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Peoria man’s parents fight for military mental health

Son’s death prompts battle for better help

Posted 6/17/21

From a young age, Brandon Caserta wanted to be a Navy SEAL and it was a driving force in everything that he did.

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Peoria man’s parents fight for military mental health

Son’s death prompts battle for better help


From a young age, Brandon Caserta wanted to be a Navy SEAL and it was a driving force in everything that he did.

He was heavily involved in karate and swimming since the age of 4, so much so that vacations for the Caserta family were planned around lessons and classes.

A multi-sport athlete at Liberty and Sunrise Mountain high schools, he decided to quit football after a couple injuries and replace it with the swim team — a smart move for a young man who knew his future would be in the water.

He joined the Navy in 2015 after graduating from high school at the age of 17 and experienced a period of sustained bullying and hazing from not only his fellow sailors but also leadership, with no support from his commanding officers.

The lack of support ended in Brandon dying by suicide on June 25, 2018 on his Navy Helicopter Squadron’s flight line in Norfolk, Virgina.

Now his parents, Teri and Patrick, are fighting for his legacy and justice.

They are in Washington, D.C. this week promoting the Brandon Act, named in honor of their son, which would require the Department of Defense to establish a standard phrase service members may use to initiate a mandatory and immediate mental health evaluation referral.

The Casertas say the Brandon Act is truly a matter of life and death and will prevent other service members from having to go through what their son went through.

“Brandon had a smile that made everyone want to smile. He had Magic Johnson’s smile. He cared about everyone and was always there for them,” Patrick said. “It’s easier to change laws than it is to change ideas and habits. Everything happens for a reason, the challenge is finding that reason. ... This act will keep service members alive while they are trying to navigate through the difficult aspects of the military and the road blocks that are put before them.”

Bullying and hazing are not uncommon in the Navy, and those actions perpetrated on Brandon were well known to those in his chain of command.

Within about a year from joining the Navy, he began SEAL training and the harassment was in full force.

Teri said they would steal his uniforms, boots and other items that were issued to him.

“We were told he had a target on his back,” she said. “The harassment was not done by just one person. It was done by the entire command and his direct leadership, in particular his command career counselor,” she said.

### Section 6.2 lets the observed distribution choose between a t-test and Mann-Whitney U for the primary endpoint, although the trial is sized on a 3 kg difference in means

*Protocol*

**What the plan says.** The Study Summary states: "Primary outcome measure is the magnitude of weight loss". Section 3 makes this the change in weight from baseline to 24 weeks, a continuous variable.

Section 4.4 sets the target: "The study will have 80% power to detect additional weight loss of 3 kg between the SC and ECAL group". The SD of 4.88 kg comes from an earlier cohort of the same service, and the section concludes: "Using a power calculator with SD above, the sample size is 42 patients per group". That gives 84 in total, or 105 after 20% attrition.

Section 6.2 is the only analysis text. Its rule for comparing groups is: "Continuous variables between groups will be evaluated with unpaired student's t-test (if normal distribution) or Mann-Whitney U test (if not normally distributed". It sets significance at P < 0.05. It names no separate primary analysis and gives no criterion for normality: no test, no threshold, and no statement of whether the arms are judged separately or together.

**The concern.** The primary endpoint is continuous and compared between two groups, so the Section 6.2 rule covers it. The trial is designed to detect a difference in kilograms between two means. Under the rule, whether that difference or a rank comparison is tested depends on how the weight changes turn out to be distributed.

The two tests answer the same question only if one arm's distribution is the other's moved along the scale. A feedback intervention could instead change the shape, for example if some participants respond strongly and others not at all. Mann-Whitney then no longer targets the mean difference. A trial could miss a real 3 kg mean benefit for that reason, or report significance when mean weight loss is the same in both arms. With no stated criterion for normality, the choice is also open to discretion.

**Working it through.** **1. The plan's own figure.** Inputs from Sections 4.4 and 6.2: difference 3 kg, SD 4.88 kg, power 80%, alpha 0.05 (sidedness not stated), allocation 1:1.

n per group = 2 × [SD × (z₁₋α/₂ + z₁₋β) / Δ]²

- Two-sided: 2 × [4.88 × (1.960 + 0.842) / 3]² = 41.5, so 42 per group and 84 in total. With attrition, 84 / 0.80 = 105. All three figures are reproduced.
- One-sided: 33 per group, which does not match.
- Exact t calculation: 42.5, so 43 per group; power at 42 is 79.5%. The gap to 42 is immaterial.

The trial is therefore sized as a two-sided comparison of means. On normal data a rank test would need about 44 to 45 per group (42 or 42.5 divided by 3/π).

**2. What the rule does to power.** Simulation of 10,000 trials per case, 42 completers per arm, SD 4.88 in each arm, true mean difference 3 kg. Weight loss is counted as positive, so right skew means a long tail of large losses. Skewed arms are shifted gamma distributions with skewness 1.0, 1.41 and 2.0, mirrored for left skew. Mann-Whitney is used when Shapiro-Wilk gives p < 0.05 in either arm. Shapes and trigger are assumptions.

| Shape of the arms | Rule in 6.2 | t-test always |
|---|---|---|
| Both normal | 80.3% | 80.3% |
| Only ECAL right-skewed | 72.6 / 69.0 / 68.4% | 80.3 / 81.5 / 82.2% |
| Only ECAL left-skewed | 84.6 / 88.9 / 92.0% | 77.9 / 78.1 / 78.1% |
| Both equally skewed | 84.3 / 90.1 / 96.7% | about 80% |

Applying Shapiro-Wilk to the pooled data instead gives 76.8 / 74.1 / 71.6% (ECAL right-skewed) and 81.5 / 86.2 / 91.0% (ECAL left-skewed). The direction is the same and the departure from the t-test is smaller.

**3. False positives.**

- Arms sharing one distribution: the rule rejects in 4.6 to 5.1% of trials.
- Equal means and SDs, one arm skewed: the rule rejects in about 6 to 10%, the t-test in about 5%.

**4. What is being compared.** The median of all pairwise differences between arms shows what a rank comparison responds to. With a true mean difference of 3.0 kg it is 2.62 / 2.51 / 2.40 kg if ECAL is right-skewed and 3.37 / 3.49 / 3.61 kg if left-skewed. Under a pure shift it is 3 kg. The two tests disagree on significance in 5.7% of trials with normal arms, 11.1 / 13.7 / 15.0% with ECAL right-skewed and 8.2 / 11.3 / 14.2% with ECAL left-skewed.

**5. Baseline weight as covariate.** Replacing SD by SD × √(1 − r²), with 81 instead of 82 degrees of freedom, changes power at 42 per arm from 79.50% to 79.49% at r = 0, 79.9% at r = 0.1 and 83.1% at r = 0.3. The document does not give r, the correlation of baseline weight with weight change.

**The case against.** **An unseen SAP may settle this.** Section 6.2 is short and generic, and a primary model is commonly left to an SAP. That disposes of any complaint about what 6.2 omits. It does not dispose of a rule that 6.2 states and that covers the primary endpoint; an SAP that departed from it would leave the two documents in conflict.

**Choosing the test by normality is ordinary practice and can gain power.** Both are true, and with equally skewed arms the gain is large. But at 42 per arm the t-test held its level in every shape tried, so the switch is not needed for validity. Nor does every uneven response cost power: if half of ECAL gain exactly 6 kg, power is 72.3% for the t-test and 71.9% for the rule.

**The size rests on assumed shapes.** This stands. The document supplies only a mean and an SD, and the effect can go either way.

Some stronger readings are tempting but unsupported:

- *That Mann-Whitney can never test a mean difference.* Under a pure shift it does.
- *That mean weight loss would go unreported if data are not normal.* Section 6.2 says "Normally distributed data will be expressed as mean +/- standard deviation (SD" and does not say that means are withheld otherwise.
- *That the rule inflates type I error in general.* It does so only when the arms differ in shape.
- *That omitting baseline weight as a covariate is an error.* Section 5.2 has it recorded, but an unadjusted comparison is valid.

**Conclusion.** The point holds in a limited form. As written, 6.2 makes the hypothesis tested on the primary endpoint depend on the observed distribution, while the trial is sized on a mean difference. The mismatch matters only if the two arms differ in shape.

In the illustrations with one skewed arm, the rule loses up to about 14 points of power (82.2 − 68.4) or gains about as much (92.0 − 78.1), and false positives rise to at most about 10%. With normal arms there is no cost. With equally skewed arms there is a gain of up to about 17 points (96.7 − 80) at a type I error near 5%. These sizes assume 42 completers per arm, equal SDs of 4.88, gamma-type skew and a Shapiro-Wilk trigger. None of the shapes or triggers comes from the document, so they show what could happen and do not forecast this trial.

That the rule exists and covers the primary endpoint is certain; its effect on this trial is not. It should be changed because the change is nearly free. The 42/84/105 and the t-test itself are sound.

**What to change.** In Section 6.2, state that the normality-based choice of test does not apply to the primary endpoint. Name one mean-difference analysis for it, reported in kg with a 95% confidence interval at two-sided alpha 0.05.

Patrick added no one helped him and he felt he could not get help from anyone because of the retaliation he knew he would receive. Brandon told many people he was depressed and all they told him was “suck it up” and go back to work, his father said.

Petty Officer Caserta’s death was one of 68 Navy suicides in 2018 — at the time, the highest year on record. Since then, the Defense Department has reported 377 active duty suicides in 2020, up from 348 in 2019, and 326 in 2018.

Patrick, a retired Navy officer of 22 years, said it is on record that his son was one of the best and hardest working members of his command, and their treatment of him should be held accountable.

As a former member of the Armed Forces, he said he understands the military’s inner workings, but it is clear something must change.

“They make you feel less than a person. That shouldn’t be happening. Modern America is different. The military cannot operate the way it did in the past. Today 17-21 year olds have been raised differently than they were back then,” he said. “We want to make sure our kids are better off and we hope they don’t go through what we went through.”

The bill would establish a standard phrase, like “Brandon Act,” that, when spoken by a member of the Armed Forces to a commanding officer or supervisor, would trigger a confidential mental health evaluation referral that would not require a notification to the command, avoiding fear for retribution and the stigma of self-reporting.

The bill was first introduced last year as part of the of the National Defense Authorization Act but was stripped out during conference. Now it is back with help from the Senate, including Arizona Sen. Mark Kelly.
Rep. Seth Moulton, D-Mass., is the sponsor and Rep. Debbie Lesko, R-Ariz. is co-sponsoring.

The bill has been reintroduced and referred to the Senate Armed Services Committee. Kelly requested Chairman Sen. Jack Reed, D-R.I., and Ranking Member Jim Inhofe, R-Okla., include the bill in the fiscal year 2022 National Defense Authorization Act, which will be released to the public most likely at the end of July.

Moulton said every American, especially heroes in uniform, deserves mental health support at work, but Brandon was let down. The proposed bill exists because Teri and Patrick have been fierce advocates for their son and refuse to accept American service members have to settle for the failed system that is supposed to get them mental health help, Moulton said.

“I am hopeful that other parents of service members will never have to experience what they have gone through,” Moulton said. “By passing this bill, Congress can empower service members to quickly get help in an emergency as soon as they confide in someone that they needed. They would simply have to say, ‘I have a Brandon Act concern.’ If this were the case for Brandon he would still be alive today.”

Philip Haldiman can be reached at phaldiman@newszap.com, or on Twitter @philiphaldiman.